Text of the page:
Many of us, quite literally, live in the past. It gives us considerable pleasure to know that we are waking up each morning in the same room in which someone has risen for 500 years, treading the same staircase, sitting at nightfall by the same fireside. We love our history and we love being part of it.
This is, of course, despite the fact that houses built for Tudors and Stuarts, Georgians and Victorians, unless thoughtfully adapted, do not always make ideal 21st century homes. Exposed 16th century timbers are a delight but the low ceilings and pokey windows that so often go with them are anything but. The soaring ceilings and the acres of sash windows enjoyed by the Georgians are to die for, until you come to pay the heating bill. Then there are the repairs and the endless battles with the planning authorities over adding so much as an Ikea kennel.
Part of our love of period properties may also be a dislike of so much that has been built since WWII. In the 50s, everything focused on just getting a roof over everyone's heads and while there was some true innovation in the 60s, house design since then has suffered either from developers playing it safe and churning out Neo-Georgian boxes or from architects assuming that since so many of us shop at a Tesco we should all like to live in one.
However, with the millennium has appeared to come a new crop of architects who think outside the Georgian box, whose base point is not some abstract architectural ideal but the needs of the 21st century family. These are men and women who, when they want a high ceiling, make it a soaring two stories, who, when they want light, make a whole wall glass. Men and women who think green, not only for the good of the planet but for the more immediate good of their clients' pockets.
The imaginatively designed new-build is on the rise and more and more couples and families are being attracted by not only the value for money they can represent but the sheer quality of life they offer their owners. And such a couple were Jenny and Doug Branson when they were looking for a new home for themselves, son Jasper (7) and twins Kit and Jude (5).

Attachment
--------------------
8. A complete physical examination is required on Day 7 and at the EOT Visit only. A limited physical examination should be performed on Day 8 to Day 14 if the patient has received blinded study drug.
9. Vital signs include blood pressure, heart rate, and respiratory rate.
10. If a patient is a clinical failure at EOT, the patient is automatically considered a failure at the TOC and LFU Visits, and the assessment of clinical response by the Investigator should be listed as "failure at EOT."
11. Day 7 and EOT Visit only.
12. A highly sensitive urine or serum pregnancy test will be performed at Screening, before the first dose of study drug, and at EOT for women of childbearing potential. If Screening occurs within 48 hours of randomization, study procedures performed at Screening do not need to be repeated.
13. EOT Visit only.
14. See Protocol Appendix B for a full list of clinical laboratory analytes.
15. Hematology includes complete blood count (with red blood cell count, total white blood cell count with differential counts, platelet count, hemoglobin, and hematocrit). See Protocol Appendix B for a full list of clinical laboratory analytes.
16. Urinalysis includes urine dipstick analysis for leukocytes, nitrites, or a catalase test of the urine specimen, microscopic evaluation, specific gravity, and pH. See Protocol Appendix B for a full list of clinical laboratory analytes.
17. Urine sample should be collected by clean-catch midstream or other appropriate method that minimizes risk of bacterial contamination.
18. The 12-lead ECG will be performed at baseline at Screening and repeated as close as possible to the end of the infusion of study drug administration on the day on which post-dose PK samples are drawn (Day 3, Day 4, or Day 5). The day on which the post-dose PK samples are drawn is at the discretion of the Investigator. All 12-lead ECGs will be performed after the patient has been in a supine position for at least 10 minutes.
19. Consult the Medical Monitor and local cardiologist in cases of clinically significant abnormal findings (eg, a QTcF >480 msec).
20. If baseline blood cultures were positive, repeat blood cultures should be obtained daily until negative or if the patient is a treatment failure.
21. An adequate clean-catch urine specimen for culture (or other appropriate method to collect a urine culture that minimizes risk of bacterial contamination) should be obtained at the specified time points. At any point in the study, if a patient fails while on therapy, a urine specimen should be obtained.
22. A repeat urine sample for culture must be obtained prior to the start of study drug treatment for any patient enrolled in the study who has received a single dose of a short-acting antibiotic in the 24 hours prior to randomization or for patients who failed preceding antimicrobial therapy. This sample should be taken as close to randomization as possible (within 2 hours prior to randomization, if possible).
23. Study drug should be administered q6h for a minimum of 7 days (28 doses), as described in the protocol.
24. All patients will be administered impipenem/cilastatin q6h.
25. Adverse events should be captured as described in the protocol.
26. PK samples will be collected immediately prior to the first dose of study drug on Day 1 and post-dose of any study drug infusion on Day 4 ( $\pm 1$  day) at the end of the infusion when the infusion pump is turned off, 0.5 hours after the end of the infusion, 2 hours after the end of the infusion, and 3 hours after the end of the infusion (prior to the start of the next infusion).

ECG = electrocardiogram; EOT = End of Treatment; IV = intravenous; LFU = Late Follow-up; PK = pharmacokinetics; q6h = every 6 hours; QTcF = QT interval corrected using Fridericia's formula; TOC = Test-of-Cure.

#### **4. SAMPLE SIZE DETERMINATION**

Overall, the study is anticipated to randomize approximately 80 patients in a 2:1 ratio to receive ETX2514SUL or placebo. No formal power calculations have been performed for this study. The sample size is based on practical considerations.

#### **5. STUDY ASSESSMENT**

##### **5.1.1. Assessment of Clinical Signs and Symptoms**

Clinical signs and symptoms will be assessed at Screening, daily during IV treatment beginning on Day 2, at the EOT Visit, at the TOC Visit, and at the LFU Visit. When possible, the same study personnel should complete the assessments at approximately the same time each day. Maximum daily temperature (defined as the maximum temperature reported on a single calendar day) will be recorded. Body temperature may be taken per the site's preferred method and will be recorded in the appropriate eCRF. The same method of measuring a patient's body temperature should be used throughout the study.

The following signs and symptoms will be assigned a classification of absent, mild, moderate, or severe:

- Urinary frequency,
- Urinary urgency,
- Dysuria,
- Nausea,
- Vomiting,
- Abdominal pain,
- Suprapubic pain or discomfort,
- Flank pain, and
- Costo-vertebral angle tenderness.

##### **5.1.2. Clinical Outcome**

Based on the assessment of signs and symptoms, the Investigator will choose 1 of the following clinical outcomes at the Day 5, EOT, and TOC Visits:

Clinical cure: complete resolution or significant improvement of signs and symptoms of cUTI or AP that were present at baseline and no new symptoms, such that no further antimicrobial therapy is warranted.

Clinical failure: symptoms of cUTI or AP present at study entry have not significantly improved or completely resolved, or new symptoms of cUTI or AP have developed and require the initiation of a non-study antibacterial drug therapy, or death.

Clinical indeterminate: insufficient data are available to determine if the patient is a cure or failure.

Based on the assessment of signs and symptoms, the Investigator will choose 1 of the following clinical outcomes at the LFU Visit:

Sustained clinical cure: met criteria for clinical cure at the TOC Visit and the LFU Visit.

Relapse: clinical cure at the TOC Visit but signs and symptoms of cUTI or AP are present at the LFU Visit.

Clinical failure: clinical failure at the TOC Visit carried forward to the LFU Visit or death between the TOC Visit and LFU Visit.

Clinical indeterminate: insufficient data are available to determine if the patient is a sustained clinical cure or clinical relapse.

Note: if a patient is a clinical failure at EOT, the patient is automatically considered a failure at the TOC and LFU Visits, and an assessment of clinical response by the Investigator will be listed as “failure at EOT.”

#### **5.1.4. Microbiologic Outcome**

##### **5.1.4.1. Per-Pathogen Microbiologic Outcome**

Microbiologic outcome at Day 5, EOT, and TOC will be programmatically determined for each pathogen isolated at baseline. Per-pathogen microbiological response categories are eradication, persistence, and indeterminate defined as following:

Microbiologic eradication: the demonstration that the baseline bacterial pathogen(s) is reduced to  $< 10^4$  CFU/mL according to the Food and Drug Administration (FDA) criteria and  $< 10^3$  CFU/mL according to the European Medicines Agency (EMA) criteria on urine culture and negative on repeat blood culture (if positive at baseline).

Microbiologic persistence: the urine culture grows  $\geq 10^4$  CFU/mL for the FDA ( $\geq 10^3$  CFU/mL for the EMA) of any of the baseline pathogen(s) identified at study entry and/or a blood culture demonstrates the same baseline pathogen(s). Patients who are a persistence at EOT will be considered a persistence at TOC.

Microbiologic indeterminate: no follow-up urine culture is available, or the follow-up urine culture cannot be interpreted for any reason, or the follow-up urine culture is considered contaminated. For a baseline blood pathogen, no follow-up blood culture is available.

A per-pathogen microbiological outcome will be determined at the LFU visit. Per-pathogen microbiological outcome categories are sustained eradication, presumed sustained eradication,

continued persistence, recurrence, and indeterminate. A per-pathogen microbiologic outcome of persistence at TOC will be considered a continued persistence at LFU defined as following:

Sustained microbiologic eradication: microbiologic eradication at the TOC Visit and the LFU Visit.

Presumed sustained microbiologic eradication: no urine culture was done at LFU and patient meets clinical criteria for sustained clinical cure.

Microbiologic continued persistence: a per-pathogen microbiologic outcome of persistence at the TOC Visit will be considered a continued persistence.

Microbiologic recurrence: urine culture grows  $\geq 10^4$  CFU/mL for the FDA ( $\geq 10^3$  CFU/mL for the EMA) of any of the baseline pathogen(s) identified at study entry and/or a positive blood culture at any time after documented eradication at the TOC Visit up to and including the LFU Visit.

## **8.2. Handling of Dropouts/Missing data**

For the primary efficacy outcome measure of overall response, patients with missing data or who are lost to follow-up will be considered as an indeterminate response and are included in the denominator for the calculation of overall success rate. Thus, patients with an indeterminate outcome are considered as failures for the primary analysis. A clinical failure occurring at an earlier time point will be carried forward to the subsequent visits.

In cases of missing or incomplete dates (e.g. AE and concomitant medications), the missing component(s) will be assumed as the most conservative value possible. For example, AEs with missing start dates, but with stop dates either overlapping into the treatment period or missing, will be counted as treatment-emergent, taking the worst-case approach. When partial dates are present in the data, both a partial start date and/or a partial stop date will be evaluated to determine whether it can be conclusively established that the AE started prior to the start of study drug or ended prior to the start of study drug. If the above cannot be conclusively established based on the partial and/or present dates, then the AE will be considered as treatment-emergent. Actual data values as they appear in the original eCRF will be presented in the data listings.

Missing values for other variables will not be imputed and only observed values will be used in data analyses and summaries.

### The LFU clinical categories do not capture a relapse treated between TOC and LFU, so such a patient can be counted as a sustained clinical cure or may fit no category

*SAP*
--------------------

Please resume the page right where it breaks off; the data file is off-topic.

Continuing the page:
Actually, that's a lie. Like so many other house-seekers they were looking for a period home - in their case a Victorian house like their previous terraced home but larger. However, the sums didn't quite add up and they became open to a more contemporary property.
"What we were looking for primarily was square footage," says Jenny. "We'd really outgrown our last home and wanted more space both inside and out but it had to be within a relatively easy commute from Doug's job in London. We looked at some Victorian properties but it wasn't until we saw this we realised that, actually, it would work perfectly with both our family and professional lives. We walked through the door and hardly looked back."
When the couple saw the house, in Dorking, it was empty - a big white blank canvas and, to Jenny, irresistible; she had trained as an interior designer and worked for interiors magazines before becoming a freelance stylist offering whole home or room by room advice, often becoming involved with properties for sale. She has now also started a vintage toy business which has rapidly expanded into all things vintage and has both a website - www.teacosyhome.com - and a concession in Dorking High Street tea shop Gorgeous Gerties.
"It was just a collection of big bright spaces that already worked perfectly for us," says Jenny of her home. "We just had to do a little tinkering here and there but it was really a matter of working with the strengths of the property and applying a style that would highlight the space and light.
This was a totally different environment from her Victorian house and needed a certain approach not only in terms of décor but furniture. Jenny's knowledge of 60s vintage and Scandinavian furniture - and where to source it at the right price - had always been part of the service she had offered to her clients and it now really came into its own in her own home. A combination of the two styles, seasoned with a pinch of Ikea, was the perfect solution.
However, there is always the danger with a favourite style of allowing one's passion to get the upper hand and for a property to become a museum, a hymn to a particular genre, and while fascinating for a connoisseur to explore, not always a success as a family home. Jenny's training and experience has allowed her neatly to sidestep this particular pitfall and although there are certainly pieces that demand one's attention and appreciation, they know their place and that place is to delight rather than dominate and to contribute to the action of the home rather than be the attraction.